PEOPLE OF MI V NAKIA TRAVIS JONES (Per Curiam Opinion)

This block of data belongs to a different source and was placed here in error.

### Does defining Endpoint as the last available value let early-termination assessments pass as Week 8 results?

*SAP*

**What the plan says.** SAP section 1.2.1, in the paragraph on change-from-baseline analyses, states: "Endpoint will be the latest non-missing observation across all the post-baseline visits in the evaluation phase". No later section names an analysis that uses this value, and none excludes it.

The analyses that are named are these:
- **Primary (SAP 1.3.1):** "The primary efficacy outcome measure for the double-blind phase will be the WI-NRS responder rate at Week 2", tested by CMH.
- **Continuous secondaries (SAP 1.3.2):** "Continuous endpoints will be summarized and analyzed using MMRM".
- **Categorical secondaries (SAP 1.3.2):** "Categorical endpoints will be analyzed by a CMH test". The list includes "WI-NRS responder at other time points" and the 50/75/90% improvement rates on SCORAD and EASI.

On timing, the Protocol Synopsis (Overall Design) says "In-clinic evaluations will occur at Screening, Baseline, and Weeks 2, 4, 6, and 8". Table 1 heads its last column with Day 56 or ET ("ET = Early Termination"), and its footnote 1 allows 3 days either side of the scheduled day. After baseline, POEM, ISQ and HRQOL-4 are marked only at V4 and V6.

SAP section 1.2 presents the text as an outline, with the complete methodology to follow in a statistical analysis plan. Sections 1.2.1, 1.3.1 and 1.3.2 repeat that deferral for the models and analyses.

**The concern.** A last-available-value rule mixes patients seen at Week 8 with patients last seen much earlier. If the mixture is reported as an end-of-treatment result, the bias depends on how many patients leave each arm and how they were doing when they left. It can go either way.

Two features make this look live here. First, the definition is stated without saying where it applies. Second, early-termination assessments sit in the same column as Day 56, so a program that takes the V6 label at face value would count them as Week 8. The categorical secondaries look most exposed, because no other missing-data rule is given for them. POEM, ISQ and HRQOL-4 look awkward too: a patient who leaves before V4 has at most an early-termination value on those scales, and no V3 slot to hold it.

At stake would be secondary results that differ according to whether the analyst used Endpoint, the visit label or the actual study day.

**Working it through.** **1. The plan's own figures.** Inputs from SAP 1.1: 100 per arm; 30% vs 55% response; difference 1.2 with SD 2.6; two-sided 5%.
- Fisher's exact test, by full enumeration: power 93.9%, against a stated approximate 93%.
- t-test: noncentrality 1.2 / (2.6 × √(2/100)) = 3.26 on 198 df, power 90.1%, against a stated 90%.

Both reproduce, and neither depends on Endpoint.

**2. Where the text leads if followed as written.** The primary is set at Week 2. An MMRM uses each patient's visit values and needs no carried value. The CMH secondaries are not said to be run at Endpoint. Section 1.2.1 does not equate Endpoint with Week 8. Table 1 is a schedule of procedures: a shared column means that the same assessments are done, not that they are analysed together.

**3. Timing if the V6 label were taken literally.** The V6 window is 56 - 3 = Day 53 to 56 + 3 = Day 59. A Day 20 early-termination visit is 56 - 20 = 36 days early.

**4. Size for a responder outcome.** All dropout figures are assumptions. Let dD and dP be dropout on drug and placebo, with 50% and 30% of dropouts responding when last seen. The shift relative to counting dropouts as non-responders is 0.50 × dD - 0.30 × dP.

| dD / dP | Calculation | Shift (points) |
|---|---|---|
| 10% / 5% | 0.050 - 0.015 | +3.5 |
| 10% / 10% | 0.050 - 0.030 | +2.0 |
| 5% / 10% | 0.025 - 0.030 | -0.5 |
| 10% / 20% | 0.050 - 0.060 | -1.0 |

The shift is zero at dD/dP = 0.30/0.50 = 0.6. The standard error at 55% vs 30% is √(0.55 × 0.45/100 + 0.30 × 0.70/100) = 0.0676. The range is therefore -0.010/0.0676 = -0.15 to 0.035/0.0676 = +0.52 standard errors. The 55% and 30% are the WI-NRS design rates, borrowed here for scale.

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STATE OF MICHIGAN COURT OF APPEALS PEOPLE OF THE STATE OF MICHIGAN, UNPUBLISHED October 20, 2016 Plaintiff-Appellee, v No. 327631 Kent Circuit Court LC No. 14-005674-FH NAKIA TRAVIS JONES, Defendant-Appellant. Before: K. F. KELLY, P.J., and O’CONNELL and BOONSTRA, JJ. PER CURIAM. Defendant, Nakia Travis Jones, appeals as of right his conviction, following a jury trial, of delivering less than 50 grams of cocaine, second offense. MCL 333.7401(2)(a)(iv) and MCL 333.7413(2). The trial court sentenced Jones as a fourth-offense habitual offender, MCL 769.12, to serve 21 months’ to 20 years’ imprisonment. We affirm. I. FACTUAL BACKGROUND Grand Rapids Police Officer Aaron Stevens testified that in May 2014, he was surveilling an area in Grand Rapids that had a high rate of drug sales. Officer Stevens testified that he had positioned himself inside of a vacant building and watched a gas-station’s parking lot with binoculars. According to Officer Stevens, Jones appeared to be “[h]anging out” in the area. As he watched, Jones approached a total of six people, including Terrance Price. Price testified that he did not know Jones, had not identified Jones prior to trial, and was testifying in exchange for sentencing consideration. According to Price, on the day of the incident, he was seeking out crack cocaine. He met Jones, who he did not previously know, in the parking lot of a gas station. Price asked Jones “did he have anything,” and Jones indicated that he did. Price then purchased a “ten-dollar rock” from Jones for eight dollars, which he paid for with eight one-dollar bills. Jones pulled a crack rock in a plastic bag out of his pocket, tore the bag, and poured the crack rock into Price’s hand. Afterward, Price and Jones went in separate directions. Officer Stevens watched Jones and Price walk toward some dumpsters located on the property to exchange something. Jones appeared to make a tearing gesture and drop something into Price’s hand, and then Price gave Jones a fold of money. Officer Stevens believed that he had witnessed a drug transaction, and he called for nearby officers to contact Jones and Price. -1- According to Officer Adam Baylis, he arrived at the scene less than a minute later and stopped Jones at a bus stop near the gas station. A search revealed that Jones was carrying the torn corner of a sandwich bag and eight dollars in cash. Officer Baylis testified that sandwich bags are often used in drug transactions. Jones told Officer Baylis that he spoke with someone in the gas station parking lot who gave him money in exchange for a cigarette. Officer Lucas Natzgaam testified that he stopped Price, who was smoking a glass crack pipe, at a corner near the gas station. The substance in the pipe tested positive for crack cocaine. In response to questioning, Price stated that he had just purchased a crack rock for eight dollars from “a guy at the BP,” and he did not know the person who had sold him the crack cocaine. The jury found Jones guilty of the crimes previously described. Jones now appeals. II. SUPPORT FOR THE CONVICTION In his pro se brief filed pursuant to Michigan Supreme Court Order 2004-6, Standard 4, Jones contends that (1) the evidence was insufficient to support his conviction, and (2) his conviction was against the great weight of the evidence. We disagree. We review de novo a challenge to the sufficiency of the evidence supporting a defendant’s conviction. People v Henderson, 306 Mich App 1, 8; 854 NW2d 234 (2014). We review the evidence in a light most favorable to the prosecution to determine whether a rational trier of fact could find that the prosecution proved the crime’s elements beyond a reasonable doubt. Id. at 9. A defendant’s claim is against the great weight of the evidence when “the evidence preponderates so heavily against the verdict that it would be a miscarriage of justice to allow the verdict to stand.” People v Cameron, 291 Mich App 599, 617; 806 NW2d 371 (2011). We review for an abuse of discretion the trial court’s decision regarding whether the defendant’s conviction was against the great weight of the evidence. People v McCray, 245 Mich App 631, 637; 630 NW2d 633 (2001). Jones contends that the only evidence supporting his conviction was Price’s testimony that Jones gave him the crack cocaine, but Price had a motive to fabricate this testimony. When considering both the sufficiency and great weight of the evidence, this Court defers to the trier of fact’s credibility determinations. People v Kanaan, 278 Mich App 594, 619; 751 NW2d 57 (2008); People v Lemmon, 456 Mich 625, 643-644, 647; 576 NW2d 129 (1998). In this case, the jury was aware of Price’s possible motivations to fabricate claims against Jones, including that he was receiving a sentencing benefit for his testimony. The jury was also aware that at the time of his arrest, Jones did not possess any drugs. Despite these facts, the jury determined to believe Price’s statement that he gave Jones money for crack cocaine. We will not overturn its credibility determination. Additional circumstantial evidence, including the testimony of the police officers who witnessed the transaction and responded immediately afterward, supported Jones’s conviction. Considering all the evidence in this case in the light most favorable to the prosecution, we conclude that a rational jury could have found beyond a reasonable doubt that Jones delivered less than 50 grams of cocaine to Price. We also conclude that the trial court did not abuse its discretion in denying Jones’s motion for a new trial on the basis of the weight of the evidence. -2- III. OPINION TESTIMONY Jones next claims through counsel that the trial court improperly admitted the officers’ opinions that the crime took place in a high-crime area. Jones contends that the testimony was (1) improper opinion testimony, (2) irrelevant because it was more prejudicial than probative, and (3) counsel was ineffective for failing to contest it. We disagree with each argument. As an initial matter, Jones failed to preserve his evidentiary arguments by challenging the testimony below. To preserve an issue, the appellant must challenge it before the trial court on the same grounds as he challenges it on appeal. People v Danto, 294 Mich App 596, 605; 822 NW2d 600 (2011). We review unpreserved issues for plain error affecting a party’s substantial rights. People v Carines, 460 Mich 750, 763; 597 NW2d 130 (1999). An error is plain if it is clear or obvious, and the error affected the defendant’s substantial rights if it affected the outcome of the lower court proceedings. Id. First, Jones contends that the officers’ opinion testimony was improper. Both lay witnesses and expert witnesses may offer opinion testimony. MRE 701; MRE 702. Lay opinion testimony is permitted if it is “rationally based on the perception of the witness and . . . helpful to a clear understanding of the witness’ testimony or the determination of a fact at issue.” MRE 701. Thus, lay witnesses may testify about opinions they have formed as a result of direct physical observations. MRE 701; People v Hanna, 223 Mich App 466, 475; 567 NW2d 12 (1997). A police officer’s opinion testimony is admissible as a lay opinion if the officer bases his or her opinion on direct perceptions, rather than on a technical or scientific analysis. People v Daniel, 207 Mich App 47, 57; 523 NW2d 830 (1994). In this case, three police officers—Officer Stevens, Officer Baylis, and Officer Nagtzaam—each testified that the area around the gas station was a high-crime area. Officer Stevens testified that he has been a police officer for 13½ years, had surveilled the area at least dozens of times, and has made hundreds of arrests involving controlled substances. Officer Baylis testified that he had encountered many individuals in that area with sandwich baggies usually related to drugs. Officer Nagtzaam testified that he had previously been involved in conducting surveillance in the area. The opinions of these officers regarding the high-crime nature of the area were based on their direct perceptions as officers rather than on technical or scientific analysis. Accordingly, we conclude their statements were permissible lay opinion testimony. Second, Jones contends that this evidence was more prejudicial than probative. MRE 403 provides that the trial court may not admit evidence if the danger of its prejudicial effect substantially outweighs its probative value. Generally, MRE 403 precludes the admission of drug profile evidence as substantive evidence of guilt. People v Hubbard, 209 Mich App 234, 241; 530 NW2d 130 (1995). However, drug profile testimony is admissible if it “aids the jury in intelligently understanding the evidentiary backdrop of the case, and the modus operandi of drug dealers, but [courts must] stop short of enabling profile testimony that purports to comment directly or substantively on a defendant’s guilt.” People v Murray, 234 Mich App 46, 56; 593 NW2d 690 (1999). Drug profile evidence may be used “to explain the significance of otherwise innocuous circumstantial evidence,” but it may not be used to argue that a defendant is guilty because he or she fits the specific profile. Id. at 58. -3- In this case, the officer testified about the high-crime nature of the area to explain their presence in the area when the crime occurred. The evidence thus aided the jury in understanding the backdrop of the case and how officers were able to respond so quickly to the suspected drug transaction. The timing of the officers’ stops of Jones and Price was particularly relevant in this case, which relied heavily on circumstantial evidence. The evidence was not used as direct evidence of Jones’s guilt, was not the sole inference of criminality in this case, and no witness opined that Jones fit a drug profile or expressed a belief that Jones was guilty. See id. at 59-63. We conclude that the trial court did not plainly err by admitting this evidence because the danger of its prejudicial effect did not substantially outweigh its probative value. Third, Jones contends that trial counsel was ineffective for failing to challenge the officers’ testimonies. We reject this argument. As discussed, the evidence was permissible opinion testimony and not more substantially prejudicial than probative. “Counsel is not ineffective for failing to make a futile objection.” People v Thomas, 260 Mich App 450, 457; 678 NW2d 631 (2004). IV. PRICE’S OTHER CRIMES Jones contends that the prosecution erred by failing to disclose Price’s prior criminal history and that defense counsel was ineffective for failing to impeach Price with that history. We reject both arguments. A criminal defendant has the fundamental right to effective assistance of counsel. US Const, Am VI; Const 1963, art 1, § 20. A defendant’s ineffective assistance of counsel claim “is a mixed question of fact and constitutional law.” People v LeBlanc, 465 Mich 575, 579; 640 NW2d 246 (2002). When reviewing an ineffective assistance of counsel claim, this Court reviews for clear error the trial court’s findings of fact, and reviews de novo questions of law. Id. The trial court clearly errs if, after reviewing the record, this Court is definitely and firmly convinced that it made a mistake. People v Dendel, 481 Mich 114, 130; 748 NW2d 859 (2008), amended 481 Mich 1201 (2008). To prove that his defense counsel was not effective, the defendant must show that (1) defense counsel’s performance fell below an objective standard of reasonableness, and (2) there is a reasonable probability that counsel’s deficient performance prejudiced the defendant. Strickland v Washington, 466 US 668, 694; 104 S Ct 2052; 80 L Ed 2d 674 (1984); People v Pickens, 446 Mich 298, 302-303; 521 NW2d 797 (1994). A defendant was prejudiced if, but for defense counsel’s errors, the result of the proceeding would have been different. Id. at 312. “The failure to make an adequate investigation is ineffective assistance of counsel if it undermines confidence in the trial’s outcome.” People v Grant, 470 Mich 477, 493; 684 NW2d 686 (2004). At the Ginther1 hearing in this case, defense counsel testified that he was not aware that Price had previously been convicted of uttering and publishing. Defense counsel testified that he did not ask the prosecutor for Price’s criminal record and did not independently 1 People v Ginther, 390 Mich 436, 443; 212 NW2d 922 (1973). -4- investigate Price’s criminal record, but he would have asked Price about the prior convictions if he had known about them because it may have helped to discredit Price in front of the jury. We conclude that defense counsel’s failure to request Price’s criminal history against Jones was not reasonable. However, we also conclude that the trial court did not clearly err when it found that the results of the proceeding would not have been different had counsel impeached Price with his criminal history. Price’s testimony was already significantly impeached—Price was an admitted drug addict who did not know Jones, had never identified Jones prior to trial, and was testifying in exchange for sentencing consideration. It is not reasonably likely that the jurors would have believed Price any less had they known of his relatively old prior convictions for passing bad checks. Jones has not shown that, but for counsel’s error, the result of his proceedings would have been different. Jones also contends that the prosecution violated Brady v Maryland, 373 US 83; 83 S Ct 1194; 10 L Ed 2d 215 (1963), by failing to disclose Price’s prior convictions to defense counsel. We review de novo the defendant’s due process claims, including claims involving Brady violations. People v Stokes, 312 Mich App 181, 189; 877 NW2d 752 (2015). “Defendants have a due process right to obtain evidence in the possession of the prosecutor if it is favorable to the accused and material to guilt or punishment.” People v Stanaway, 446 Mich 643, 666; 521 NW2d 557 (1994). See Brady, 373 US at 87. To establish a Brady violation, the defendant must show that (1) the State possessed evidence favorable to the defendant, (2) the defendant did not possess and could not have obtained the evidence with reasonable diligence, (3) the prosecutor suppressed the evidence, and (4) with the evidence, there was a reasonable probability that the result of the defendant’s proceedings would have been different. People v Schumacher, 276 Mich App 165, 177; 740 NW2d 534 (2007). Even presuming, without deciding, that Jones can establish the first three elements of a Brady violation as discussed above, Jones cannot establish that there is a reasonable probability that the results of the proceeding would have been different if he had access to Price’s conviction history. We thus reject his Brady claim. We affirm. /s/ Kirsten Frank Kelly /s/ Peter D. O’Connell /s/ Mark T. Boonstra -5-